God, don’t you ever feel like you’re wasting your life?
I don’t know what I’m meant to be doing – travelling, experiencing, or whatever – but whatever it is I’m not doing it. I don’t feel like I’m living in the right place, even. I’d rather live in the Scottish Highlands, if I had the choice. Instead I’m stuck in the subtropics, dreaming of snow and crisp mornings. I couldn’t afford a house if I sold half my organs. I don’t know what it means to live a life. I rather suspect no one does. That everyone is desperately working so as to avoid thinking about it.
I asked a friend of mine, who knows philosophers, whether there is one who has a recommendation on how to not waste one’s life. He said they would all spend 20 years arguing about what the statement means, which sounds like the waste of a life if I ever heard one. According to my chum, “Camus would say as long as you’re not committing suicide you’re good, and even then only maybe”. Thanks, Camus.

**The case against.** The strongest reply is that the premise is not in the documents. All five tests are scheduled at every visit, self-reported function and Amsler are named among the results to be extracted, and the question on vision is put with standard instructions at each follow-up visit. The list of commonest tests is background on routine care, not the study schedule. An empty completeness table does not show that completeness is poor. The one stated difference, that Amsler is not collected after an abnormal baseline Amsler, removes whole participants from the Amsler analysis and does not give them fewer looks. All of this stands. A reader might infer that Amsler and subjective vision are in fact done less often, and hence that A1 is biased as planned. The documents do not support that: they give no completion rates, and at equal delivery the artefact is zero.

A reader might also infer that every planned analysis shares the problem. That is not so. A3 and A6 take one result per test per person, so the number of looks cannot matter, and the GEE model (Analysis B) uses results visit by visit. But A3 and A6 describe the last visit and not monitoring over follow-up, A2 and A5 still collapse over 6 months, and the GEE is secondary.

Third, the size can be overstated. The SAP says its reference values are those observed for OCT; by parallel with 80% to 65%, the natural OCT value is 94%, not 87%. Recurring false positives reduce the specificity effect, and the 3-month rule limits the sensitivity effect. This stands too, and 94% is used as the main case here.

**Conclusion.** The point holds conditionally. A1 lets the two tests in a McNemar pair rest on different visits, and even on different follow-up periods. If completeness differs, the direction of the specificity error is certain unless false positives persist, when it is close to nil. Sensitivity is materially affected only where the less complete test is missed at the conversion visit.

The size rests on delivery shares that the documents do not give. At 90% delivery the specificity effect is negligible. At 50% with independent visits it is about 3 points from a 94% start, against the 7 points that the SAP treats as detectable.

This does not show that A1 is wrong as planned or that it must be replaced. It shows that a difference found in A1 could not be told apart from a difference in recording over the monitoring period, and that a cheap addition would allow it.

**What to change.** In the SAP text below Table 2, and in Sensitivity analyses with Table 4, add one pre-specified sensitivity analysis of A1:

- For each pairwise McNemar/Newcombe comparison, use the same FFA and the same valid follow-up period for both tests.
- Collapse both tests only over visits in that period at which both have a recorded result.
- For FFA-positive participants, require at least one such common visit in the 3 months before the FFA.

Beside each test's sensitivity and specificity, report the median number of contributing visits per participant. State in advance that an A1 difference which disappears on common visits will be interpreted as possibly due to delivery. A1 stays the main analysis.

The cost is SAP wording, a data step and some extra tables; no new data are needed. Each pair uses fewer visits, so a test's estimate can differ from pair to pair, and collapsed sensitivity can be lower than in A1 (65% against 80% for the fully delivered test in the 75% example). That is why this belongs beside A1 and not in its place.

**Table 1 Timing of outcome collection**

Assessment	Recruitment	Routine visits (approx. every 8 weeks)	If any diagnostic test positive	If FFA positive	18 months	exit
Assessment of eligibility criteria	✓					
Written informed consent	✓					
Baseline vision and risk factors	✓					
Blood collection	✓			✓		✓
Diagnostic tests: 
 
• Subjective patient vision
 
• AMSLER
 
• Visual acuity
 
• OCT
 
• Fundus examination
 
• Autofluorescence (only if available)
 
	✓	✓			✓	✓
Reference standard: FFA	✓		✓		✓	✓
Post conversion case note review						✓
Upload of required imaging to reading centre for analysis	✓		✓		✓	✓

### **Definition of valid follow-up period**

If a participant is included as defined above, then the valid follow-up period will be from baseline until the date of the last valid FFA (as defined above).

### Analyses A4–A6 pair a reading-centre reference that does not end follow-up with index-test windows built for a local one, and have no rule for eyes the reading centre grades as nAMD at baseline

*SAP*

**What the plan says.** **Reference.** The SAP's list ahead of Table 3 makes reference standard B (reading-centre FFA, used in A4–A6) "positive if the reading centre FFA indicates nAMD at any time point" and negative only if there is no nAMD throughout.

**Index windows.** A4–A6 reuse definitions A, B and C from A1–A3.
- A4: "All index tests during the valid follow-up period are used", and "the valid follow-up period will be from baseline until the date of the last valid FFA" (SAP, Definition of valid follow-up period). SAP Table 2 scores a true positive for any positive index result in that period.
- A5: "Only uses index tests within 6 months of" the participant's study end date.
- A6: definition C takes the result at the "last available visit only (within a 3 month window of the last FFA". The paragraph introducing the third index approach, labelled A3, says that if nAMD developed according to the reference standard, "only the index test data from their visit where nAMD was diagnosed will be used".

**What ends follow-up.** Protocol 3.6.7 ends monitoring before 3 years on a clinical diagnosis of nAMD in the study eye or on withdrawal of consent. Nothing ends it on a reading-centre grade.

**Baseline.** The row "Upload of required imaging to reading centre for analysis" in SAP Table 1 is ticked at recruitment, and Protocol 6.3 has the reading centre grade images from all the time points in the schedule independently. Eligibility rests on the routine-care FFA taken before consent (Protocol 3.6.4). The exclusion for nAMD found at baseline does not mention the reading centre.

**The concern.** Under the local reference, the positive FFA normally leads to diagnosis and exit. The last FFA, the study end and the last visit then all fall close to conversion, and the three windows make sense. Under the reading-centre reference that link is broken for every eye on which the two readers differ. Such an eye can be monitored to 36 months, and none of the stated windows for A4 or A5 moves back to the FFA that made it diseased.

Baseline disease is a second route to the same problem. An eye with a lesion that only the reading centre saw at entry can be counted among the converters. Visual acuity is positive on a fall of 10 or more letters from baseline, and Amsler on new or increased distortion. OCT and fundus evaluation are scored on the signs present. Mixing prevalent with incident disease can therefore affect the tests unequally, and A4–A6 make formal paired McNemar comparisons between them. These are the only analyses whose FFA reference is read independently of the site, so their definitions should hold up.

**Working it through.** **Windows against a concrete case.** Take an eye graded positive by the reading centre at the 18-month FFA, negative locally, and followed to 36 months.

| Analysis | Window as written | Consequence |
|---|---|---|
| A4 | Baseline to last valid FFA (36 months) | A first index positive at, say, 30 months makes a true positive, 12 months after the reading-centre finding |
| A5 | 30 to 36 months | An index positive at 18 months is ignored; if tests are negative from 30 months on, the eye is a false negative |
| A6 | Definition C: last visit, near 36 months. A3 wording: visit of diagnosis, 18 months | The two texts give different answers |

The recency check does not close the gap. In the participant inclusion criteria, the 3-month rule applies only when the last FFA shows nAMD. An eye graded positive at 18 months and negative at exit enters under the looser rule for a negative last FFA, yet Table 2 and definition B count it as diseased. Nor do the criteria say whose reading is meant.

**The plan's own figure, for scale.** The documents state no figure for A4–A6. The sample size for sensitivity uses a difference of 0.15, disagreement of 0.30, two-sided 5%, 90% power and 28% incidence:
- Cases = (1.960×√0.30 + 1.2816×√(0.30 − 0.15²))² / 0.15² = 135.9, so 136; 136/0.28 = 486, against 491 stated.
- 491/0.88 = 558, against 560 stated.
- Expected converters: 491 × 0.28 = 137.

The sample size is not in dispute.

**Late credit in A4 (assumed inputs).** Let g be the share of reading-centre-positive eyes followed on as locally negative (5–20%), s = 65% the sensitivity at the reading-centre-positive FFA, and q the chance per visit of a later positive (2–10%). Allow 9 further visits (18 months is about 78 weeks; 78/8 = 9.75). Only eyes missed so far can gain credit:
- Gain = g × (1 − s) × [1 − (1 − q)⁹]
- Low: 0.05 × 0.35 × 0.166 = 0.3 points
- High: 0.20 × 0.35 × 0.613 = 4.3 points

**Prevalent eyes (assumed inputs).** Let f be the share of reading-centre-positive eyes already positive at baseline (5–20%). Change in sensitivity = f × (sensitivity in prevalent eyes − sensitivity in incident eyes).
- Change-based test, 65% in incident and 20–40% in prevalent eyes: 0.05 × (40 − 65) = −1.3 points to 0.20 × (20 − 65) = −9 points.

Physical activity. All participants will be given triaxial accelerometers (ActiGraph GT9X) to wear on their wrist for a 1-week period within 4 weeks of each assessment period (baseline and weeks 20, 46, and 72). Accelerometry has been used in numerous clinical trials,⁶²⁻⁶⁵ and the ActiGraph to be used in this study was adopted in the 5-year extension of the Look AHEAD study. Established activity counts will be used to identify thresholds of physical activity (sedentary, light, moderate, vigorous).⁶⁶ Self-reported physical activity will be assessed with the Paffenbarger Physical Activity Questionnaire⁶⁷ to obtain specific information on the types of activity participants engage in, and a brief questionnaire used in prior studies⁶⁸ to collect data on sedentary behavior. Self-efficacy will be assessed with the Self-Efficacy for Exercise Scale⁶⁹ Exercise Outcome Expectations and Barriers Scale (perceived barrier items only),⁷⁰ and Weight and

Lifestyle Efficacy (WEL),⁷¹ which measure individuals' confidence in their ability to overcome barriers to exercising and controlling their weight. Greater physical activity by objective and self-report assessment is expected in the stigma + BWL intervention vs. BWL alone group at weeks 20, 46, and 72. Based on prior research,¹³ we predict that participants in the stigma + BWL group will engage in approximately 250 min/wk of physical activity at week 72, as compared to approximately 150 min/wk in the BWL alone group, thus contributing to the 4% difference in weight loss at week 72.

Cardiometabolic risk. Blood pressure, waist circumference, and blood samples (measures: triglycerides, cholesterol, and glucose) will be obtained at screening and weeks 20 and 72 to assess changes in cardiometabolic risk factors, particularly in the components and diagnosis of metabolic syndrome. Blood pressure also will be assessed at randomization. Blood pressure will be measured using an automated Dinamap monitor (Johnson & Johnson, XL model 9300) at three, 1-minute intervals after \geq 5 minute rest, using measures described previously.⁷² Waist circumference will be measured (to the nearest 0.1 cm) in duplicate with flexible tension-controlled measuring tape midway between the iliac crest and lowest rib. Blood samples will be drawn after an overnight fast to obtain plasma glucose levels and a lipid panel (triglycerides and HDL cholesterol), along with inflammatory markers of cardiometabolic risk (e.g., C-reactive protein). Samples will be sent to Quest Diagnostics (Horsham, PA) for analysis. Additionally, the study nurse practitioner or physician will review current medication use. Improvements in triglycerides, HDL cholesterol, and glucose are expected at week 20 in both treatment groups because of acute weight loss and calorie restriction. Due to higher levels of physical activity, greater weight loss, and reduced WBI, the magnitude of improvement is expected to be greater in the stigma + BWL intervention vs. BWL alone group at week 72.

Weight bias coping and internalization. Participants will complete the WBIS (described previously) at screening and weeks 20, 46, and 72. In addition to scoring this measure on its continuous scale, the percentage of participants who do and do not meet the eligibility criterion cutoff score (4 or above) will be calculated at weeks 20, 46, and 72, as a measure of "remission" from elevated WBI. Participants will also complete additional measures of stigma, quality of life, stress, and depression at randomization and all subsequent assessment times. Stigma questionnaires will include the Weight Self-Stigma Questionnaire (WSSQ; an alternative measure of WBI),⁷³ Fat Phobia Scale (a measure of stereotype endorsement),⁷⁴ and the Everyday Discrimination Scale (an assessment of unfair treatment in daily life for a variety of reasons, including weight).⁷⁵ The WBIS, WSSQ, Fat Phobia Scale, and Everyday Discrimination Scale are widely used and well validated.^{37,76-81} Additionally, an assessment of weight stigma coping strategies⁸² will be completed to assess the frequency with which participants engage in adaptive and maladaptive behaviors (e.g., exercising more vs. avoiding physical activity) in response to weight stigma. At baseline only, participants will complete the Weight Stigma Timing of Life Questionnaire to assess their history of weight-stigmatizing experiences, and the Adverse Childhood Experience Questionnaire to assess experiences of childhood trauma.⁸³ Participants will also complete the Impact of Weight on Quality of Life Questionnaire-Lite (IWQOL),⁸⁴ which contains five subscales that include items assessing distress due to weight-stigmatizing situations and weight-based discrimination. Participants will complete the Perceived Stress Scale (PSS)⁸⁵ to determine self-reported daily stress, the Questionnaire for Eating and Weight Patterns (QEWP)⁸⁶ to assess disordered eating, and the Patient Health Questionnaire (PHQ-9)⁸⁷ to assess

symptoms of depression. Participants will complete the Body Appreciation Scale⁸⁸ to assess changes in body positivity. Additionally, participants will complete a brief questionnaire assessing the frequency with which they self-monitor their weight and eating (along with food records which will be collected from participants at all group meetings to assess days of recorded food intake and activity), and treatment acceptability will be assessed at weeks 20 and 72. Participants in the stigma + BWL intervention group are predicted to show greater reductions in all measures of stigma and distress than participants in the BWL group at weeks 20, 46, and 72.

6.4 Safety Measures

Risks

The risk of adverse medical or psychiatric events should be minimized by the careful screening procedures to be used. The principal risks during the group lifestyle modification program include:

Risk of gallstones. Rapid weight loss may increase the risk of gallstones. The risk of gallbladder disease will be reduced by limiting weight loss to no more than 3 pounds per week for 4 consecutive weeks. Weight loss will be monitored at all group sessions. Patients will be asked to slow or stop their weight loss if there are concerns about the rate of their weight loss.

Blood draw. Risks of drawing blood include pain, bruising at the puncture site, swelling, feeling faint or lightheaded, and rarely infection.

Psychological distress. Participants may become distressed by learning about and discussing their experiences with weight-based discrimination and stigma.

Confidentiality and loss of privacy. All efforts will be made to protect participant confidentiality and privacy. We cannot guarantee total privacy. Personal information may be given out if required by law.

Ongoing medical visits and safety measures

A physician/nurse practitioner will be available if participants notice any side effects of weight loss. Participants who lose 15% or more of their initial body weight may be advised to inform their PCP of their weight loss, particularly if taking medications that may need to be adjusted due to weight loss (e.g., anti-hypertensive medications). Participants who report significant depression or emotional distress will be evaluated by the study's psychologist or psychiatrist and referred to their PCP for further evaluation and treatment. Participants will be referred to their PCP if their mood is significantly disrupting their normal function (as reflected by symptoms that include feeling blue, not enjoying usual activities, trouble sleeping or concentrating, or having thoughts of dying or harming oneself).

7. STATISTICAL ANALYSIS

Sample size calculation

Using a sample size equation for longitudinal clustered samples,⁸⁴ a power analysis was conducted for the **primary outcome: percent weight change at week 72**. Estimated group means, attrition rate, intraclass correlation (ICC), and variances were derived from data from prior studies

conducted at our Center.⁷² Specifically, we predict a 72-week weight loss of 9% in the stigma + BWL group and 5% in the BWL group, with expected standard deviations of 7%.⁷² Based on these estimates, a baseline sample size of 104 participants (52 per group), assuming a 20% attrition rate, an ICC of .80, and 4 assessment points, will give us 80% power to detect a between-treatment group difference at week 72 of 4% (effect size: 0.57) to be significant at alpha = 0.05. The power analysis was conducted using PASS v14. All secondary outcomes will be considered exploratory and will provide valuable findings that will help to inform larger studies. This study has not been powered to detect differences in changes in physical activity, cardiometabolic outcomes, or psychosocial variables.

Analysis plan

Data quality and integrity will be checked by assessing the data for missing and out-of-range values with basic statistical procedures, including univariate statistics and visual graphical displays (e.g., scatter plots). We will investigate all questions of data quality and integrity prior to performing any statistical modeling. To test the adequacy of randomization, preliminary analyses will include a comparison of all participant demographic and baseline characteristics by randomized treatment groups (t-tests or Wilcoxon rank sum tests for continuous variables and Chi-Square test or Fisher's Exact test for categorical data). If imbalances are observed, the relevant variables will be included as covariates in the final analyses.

On the other hand…
The inherent meaninglessness of life is, in a way, a curiously freeing thing. I’m not meant to be anywhere. I’m not meant to do anything. There’s nothing in this world that requires me to have succeeded at x and y by age z. I can do what I want, when I want to do it. The only restriction – and yes, it’s significant – is money. Within one’s means, all one can do is enjoy life while it lasts. I am free. No one may trap me with their expectations.
In such a frame of mind, doing nothing at all is both exquisite hedonism and outright protest. I cannot waste my life.
Perhaps Camus was onto something, after all.